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  1. #1
    Founder of Primal Skill Ltd. feketegy's Avatar
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    Question Microformats or RDFa ?

    I'm making a website where I wish to give 'meaning' to data.

    Which of the 2 approaches (Microformat or RDFa) do you consider better ?

  2. #2
    SitePoint Addict rochow's Avatar
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    Use the standard HTML tags to semantically markup the HTML. Done properly, everything on the site has meaning.

    Both of those are a waste of bytes IMO...

  3. #3
    Founder of Primal Skill Ltd. feketegy's Avatar
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    If a waste of bytes, than what is all the fuss about these formats ?

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    SitePoint Addict rochow's Avatar
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    Quote Originally Posted by feketegy View Post
    If a waste of bytes, than what is all the fuss about these formats ?
    I see tons of people writing '<br clear="all" />' that doesn't mean I should.

    It's just hype, the same there was about iphones, xbox360's and everything else. There aren't too many people sitting on the fence, they either love them or hate them.

  5. #5
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    Quote Originally Posted by rochow View Post
    Use the standard HTML tags to semantically markup the HTML. Done properly, everything on the site has meaning.

    Both of those are a waste of bytes IMO...
    Not necessarily. For example (perhaps a bad one but you should get the point): How would you describe a calendar? As a table with a certain class applied to it and its fields. But who says that the next person understands the class in the same way as you do? That's the whole point behind initiatives like Microformats and RDFa (or the Semantic Web in general). To provide meaningful and generally agreed-upon metadata/description for content.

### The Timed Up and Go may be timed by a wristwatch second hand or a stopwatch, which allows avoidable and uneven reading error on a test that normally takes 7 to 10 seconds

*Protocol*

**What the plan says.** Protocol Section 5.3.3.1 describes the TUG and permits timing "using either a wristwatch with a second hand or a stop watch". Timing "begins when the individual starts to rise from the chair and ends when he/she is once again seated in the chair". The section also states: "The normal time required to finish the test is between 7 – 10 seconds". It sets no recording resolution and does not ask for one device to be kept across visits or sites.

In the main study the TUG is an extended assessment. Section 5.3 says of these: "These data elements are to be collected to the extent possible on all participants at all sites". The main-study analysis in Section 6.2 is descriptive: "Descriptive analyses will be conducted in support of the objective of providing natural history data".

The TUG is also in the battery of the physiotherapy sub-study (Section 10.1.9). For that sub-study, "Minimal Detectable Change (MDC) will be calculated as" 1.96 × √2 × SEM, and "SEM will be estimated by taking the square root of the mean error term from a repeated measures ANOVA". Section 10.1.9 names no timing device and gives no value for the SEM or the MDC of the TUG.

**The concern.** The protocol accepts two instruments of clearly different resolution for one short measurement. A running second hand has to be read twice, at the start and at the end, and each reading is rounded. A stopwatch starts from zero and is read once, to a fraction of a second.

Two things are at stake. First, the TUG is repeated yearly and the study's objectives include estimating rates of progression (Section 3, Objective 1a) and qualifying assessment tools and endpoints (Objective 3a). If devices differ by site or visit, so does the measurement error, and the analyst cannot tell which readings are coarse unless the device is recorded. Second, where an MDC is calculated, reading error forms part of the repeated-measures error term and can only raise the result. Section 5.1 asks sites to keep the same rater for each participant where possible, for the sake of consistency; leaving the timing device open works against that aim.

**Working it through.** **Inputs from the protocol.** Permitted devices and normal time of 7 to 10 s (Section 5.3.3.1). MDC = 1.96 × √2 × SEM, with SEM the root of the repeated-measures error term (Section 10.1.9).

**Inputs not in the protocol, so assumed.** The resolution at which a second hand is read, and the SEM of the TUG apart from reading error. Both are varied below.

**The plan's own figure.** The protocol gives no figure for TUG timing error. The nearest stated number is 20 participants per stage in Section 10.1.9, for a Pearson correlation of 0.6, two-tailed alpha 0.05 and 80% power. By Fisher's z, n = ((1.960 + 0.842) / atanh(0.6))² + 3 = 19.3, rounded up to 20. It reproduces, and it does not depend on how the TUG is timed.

I totally agree with you, that quite a lot of stuff can be semantically expressed using what HTML itself offers, but there are still tons of concepts that it can't describe. And this is where RDFa comes into play.

    Regarding the question, which one to prefer: This is right now a little tough. Microformats are in wider use, but RDFa is far more powerful. A downside of RDFa is that it requires its own extension to XHTML (a possibility which was one of the major points behind creating XHTML in the first place: to make HTML extensible). All by itself this would be a good thing, but I don't really know (since I haven't tested it) how modern browser react to at least a different DTD (if you want to enforce the standard-mode).

    I'd personally keep an eye on RDFa but also consider supporting content-negotiation in your application to privde an RDF-document if requested instead of the HTML output. This way semantic web applications can still use your semantic description while normal users can still use their old browsers.

  6. #6
    SitePoint Addict rochow's Avatar
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    Why would the calender even have classes?

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    How would you otherwise distinguish from for instance a table containing statistical data?

  8. #8
    SitePoint Addict rochow's Avatar
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    Quote Originally Posted by zeroK View Post
    How would you otherwise distinguish from for instance a table containing statistical data?
    <table summary="what the table is about">


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    The point of all this is to keep it machine-readable (and machine-understandable) ;-)

  10. #10
    Founder of Primal Skill Ltd. feketegy's Avatar
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    How would you write RDFa exactly? Does it need different XHTML markups than the standard HTML ? I mean with Microformat you would use <div class="... etc.

  11. #11
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    In general RDFa tries to embed RDF into HTML without having to replicate content. The primer has a couple of good examples: http://www.w3.org/TR/xhtml-rdfa-primer/

    This has the advantage, that you can choose from a large pool of available ontologies (like FOAF or Dublin Core Elements) in order to describe content.


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